When journalists call me to evaluate sales numbers during a specific cycle, they usually want to talk about simple year-over-year comparisons. But those are the wrong conversations to be having.
Instead of measuring the year-over-year sales change of a product or a sales campaign, we need to be adopting a more customer-centric line of thinking when evaluating product sales; we need to change the question from “How many did we sell” to “Here are the customers who bought this stuff. What else have those customers done?”
By turning this question on its side, we can get a much better window into any particular campaign.
It’s fine, for example, to know how many Xbox Ones Microsoft sold over the holiday season and if they sold more Xbox Ones than Nintendo sold Wiis or Sony sold PlayStations. But these devices aren’t one-time purchases that do little to move the needle; consumers buy gaming systems as a platform for lots of other activities, which creates for the manufacturer an on-going relationship with a customer. So, let’s judge the goodness of those devices on their overall economic impact, not just by themselves.
The danger with not doing this is that you’re taking a product-centric view, which still says, “We’re just selling stuff, but we’re doing so in a vacuum and we’re giving very little consideration to the nature of the people who are buying that stuff.” And that can lead you to produce isolated sales numbers that are kind of misleading.
You can take this logic and spread it to cars for an illustration of what I mean.
Whenever you see a report on car sales, it’s always how many cars were sold and whether that number is up or down. These days, though, car dealers recognize that they make more money on the after-sales service than they make on the cars themselves. That’s wise on their part, because they’re now surrounding customers with products and services that could make them as much money, or more money, than the original sale of the car.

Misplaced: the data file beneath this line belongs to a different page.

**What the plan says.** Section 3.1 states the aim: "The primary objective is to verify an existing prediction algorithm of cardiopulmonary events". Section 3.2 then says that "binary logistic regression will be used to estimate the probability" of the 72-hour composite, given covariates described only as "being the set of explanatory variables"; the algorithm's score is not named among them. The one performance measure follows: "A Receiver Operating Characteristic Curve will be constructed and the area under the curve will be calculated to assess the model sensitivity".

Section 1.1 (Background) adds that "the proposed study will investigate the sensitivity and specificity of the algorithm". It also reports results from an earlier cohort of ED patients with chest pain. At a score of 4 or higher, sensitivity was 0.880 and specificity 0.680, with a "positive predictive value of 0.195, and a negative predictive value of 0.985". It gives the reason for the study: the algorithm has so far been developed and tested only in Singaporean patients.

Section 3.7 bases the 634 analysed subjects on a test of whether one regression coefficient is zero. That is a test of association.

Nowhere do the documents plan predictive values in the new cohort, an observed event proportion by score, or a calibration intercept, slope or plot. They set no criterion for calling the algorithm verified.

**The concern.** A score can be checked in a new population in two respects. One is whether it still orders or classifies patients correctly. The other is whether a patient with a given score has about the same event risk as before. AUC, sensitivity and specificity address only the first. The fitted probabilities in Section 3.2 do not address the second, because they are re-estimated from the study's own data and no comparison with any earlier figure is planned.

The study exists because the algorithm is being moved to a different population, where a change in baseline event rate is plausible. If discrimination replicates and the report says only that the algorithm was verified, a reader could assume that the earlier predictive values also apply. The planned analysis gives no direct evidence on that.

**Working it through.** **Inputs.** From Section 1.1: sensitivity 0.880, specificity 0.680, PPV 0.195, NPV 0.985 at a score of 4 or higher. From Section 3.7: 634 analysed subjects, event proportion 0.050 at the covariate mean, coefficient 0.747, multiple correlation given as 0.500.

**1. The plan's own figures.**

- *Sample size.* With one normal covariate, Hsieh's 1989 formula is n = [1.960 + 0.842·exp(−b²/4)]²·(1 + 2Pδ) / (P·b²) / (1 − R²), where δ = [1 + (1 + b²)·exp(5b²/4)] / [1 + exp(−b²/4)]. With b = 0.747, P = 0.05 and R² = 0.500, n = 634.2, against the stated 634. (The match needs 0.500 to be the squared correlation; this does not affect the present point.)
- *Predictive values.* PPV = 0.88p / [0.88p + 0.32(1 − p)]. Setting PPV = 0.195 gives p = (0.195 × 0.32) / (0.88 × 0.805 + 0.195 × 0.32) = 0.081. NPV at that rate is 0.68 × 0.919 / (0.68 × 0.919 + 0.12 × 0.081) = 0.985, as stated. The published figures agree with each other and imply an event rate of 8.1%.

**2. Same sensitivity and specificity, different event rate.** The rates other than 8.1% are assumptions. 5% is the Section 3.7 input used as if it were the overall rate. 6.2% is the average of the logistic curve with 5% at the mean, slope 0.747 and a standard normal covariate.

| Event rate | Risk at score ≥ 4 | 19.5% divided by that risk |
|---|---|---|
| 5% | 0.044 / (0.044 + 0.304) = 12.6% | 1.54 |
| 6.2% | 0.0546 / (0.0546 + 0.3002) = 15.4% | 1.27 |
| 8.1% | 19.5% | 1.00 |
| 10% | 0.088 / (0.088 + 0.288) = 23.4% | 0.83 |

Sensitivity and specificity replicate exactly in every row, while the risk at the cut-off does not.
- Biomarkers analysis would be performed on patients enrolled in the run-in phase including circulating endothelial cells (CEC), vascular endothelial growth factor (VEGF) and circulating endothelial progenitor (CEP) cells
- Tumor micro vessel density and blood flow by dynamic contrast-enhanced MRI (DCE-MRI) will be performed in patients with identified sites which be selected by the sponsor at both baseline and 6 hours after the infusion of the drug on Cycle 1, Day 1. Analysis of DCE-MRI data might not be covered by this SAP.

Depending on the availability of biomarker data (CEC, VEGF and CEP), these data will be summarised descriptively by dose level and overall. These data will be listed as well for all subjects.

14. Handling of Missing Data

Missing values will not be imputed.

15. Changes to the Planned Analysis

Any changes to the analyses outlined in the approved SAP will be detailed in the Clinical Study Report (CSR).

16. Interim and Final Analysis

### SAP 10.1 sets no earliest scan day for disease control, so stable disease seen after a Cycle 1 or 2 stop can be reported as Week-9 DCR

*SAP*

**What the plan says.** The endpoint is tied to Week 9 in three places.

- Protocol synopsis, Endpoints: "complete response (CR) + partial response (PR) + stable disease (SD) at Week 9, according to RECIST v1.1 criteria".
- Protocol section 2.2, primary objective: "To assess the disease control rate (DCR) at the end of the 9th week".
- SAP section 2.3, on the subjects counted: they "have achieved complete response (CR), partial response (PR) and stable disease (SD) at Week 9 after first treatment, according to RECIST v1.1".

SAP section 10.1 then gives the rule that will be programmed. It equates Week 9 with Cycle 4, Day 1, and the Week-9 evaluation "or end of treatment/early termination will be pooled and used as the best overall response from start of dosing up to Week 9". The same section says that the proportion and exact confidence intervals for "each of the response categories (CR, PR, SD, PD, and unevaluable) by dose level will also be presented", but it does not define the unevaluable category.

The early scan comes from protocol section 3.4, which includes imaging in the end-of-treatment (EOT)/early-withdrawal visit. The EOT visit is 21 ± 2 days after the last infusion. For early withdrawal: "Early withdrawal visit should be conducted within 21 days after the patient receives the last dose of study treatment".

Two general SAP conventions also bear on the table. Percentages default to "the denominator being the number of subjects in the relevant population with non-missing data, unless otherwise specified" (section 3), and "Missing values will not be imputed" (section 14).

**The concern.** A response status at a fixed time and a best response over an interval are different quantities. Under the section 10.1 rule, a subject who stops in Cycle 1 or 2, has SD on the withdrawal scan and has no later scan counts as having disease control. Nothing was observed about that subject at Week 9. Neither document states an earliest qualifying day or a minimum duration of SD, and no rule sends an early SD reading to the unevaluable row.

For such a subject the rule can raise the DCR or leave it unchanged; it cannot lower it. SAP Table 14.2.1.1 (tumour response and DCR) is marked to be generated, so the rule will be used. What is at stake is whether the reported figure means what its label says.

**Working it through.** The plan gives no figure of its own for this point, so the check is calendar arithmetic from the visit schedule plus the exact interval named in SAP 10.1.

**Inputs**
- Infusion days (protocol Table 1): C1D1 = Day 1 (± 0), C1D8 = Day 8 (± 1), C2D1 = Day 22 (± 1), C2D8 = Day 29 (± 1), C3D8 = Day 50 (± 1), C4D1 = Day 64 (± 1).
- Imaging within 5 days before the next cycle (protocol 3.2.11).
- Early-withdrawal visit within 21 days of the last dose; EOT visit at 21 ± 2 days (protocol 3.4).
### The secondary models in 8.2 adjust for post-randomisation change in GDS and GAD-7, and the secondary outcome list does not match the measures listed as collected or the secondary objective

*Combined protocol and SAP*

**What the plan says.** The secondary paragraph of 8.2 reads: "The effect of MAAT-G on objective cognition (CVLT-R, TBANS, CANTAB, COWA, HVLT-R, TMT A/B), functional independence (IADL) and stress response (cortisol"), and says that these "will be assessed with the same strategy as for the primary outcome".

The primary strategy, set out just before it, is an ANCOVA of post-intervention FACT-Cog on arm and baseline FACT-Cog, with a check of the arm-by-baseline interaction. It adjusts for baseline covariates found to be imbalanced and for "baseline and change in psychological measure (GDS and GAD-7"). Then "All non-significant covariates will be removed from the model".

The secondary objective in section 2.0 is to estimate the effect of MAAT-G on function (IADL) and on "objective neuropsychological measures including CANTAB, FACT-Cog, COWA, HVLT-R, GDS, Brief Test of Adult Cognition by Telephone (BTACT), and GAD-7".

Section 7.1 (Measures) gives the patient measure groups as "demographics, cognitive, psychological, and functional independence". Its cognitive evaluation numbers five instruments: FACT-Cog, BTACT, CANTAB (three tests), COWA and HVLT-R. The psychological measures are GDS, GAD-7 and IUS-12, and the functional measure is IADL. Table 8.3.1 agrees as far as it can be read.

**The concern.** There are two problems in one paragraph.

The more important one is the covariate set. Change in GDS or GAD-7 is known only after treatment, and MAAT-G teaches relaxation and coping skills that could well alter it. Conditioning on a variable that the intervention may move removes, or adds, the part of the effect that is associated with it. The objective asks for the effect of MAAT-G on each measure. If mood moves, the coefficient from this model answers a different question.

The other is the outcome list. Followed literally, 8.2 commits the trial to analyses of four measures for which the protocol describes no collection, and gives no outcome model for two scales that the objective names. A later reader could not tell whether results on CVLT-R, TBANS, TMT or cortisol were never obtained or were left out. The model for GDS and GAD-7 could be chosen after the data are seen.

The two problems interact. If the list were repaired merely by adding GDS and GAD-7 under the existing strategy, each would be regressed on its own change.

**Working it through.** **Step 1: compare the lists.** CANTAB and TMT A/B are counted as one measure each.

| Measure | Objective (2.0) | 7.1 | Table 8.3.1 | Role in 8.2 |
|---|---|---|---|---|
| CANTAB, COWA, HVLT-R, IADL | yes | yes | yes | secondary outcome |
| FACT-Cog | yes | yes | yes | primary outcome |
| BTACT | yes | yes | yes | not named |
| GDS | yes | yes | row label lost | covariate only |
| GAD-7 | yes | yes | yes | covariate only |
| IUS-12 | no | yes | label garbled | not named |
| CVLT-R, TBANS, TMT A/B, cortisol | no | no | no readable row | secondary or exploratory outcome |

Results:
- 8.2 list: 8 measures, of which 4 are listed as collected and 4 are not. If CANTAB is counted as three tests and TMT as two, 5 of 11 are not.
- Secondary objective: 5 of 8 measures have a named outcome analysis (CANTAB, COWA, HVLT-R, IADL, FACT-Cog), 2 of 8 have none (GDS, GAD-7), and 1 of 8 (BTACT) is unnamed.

Why aren’t we judging that? Why aren’t we asking, “How much overall lifetime value with those customers was created as a result of those car sales?”
And it’s getting to the point where almost every product is either a platform or is a part of a bundle. So even if we’re talking about grocery products, you can begin asking, “Among the people who bought soup, how much other stuff did they buy? Are they more valuable customers than the people who bought something else?”
That kind of customer-centric thinking needs to be the norm for how we evaluate product sales or promotional campaigns.
Highlighting individual image courtesy of Shutterstock.
Peter Fader is the Frances and Pei-Yuan Chia Professor of Marketing at the Wharton School of the University of Pennsylvania and the co-director of the Wharton Customer Analytics Initiative. His expertise centers around the analysis of behavioral data to understand and forecast customer shopping/purchasing activities.